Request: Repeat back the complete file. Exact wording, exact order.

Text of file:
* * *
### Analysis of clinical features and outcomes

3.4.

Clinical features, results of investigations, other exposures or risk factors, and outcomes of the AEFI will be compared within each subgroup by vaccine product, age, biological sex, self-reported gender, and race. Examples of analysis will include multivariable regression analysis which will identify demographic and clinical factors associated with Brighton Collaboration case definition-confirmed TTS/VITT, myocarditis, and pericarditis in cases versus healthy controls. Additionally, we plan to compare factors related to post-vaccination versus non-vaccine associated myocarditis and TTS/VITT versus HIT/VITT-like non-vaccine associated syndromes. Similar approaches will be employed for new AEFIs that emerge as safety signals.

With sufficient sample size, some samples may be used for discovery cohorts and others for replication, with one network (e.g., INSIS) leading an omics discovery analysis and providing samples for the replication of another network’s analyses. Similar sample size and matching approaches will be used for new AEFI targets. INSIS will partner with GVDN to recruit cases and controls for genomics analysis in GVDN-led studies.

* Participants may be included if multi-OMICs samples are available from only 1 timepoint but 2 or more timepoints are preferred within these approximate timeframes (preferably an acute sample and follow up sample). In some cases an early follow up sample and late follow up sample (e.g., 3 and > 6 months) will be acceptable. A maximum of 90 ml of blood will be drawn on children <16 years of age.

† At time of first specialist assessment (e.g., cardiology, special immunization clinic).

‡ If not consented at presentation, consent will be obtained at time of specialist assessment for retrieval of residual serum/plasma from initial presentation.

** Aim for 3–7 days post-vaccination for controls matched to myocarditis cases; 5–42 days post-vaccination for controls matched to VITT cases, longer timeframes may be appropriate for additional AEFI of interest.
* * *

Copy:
### Analysis of clinical features and outcomes

3.4.

Clinical features, results of investigations, other exposures or risk factors, and outcomes of the AEFI will be compared within each subgroup by vaccine product, age, biological sex, self-reported gender, and race. Examples of analysis will include multivariable regression analysis which will identify demographic and clinical factors associated with Brighton Collaboration case definition-confirmed TTS/VITT, myocarditis, and pericarditis in cases versus healthy controls. Additionally, we plan to compare factors related to post-vaccination versus non-vaccine associated myocarditis and TTS/VITT versus HIT/VITT-like non-vaccine associated syndromes. Similar approaches will be employed for new AEFIs that emerge as safety signals.

With sufficient sample size, some samples may be used for discovery cohorts and others for replication, with one network (e.g., INSIS) leading an omics discovery analysis and providing samples for the replication of another network’s analyses. Similar sample size and matching approaches will be used for new AEFI targets. INSIS will partner with GVDN to recruit cases and controls for genomics analysis in GVDN-led studies.

* Participants may be included if multi-OMICs samples are available from only 1 timepoint but 2 or more timepoints are preferred within these approximate timeframes (preferably an acute sample and follow up sample). In some cases an early follow up sample and late follow up sample (e.g., 3 and > 6 months) will be acceptable. A maximum of 90 ml of blood will be drawn on children <16 years of age.

† At time of first specialist assessment (e.g., cardiology, special immunization clinic).

‡ If not consented at presentation, consent will be obtained at time of specialist assessment for retrieval of residual serum/plasma from initial presentation.

** Aim for 3–7 days post-vaccination for controls matched to myocarditis cases; 5–42 days post-vaccination for controls matched to VITT cases, longer timeframes may be appropriate for additional AEFI of interest.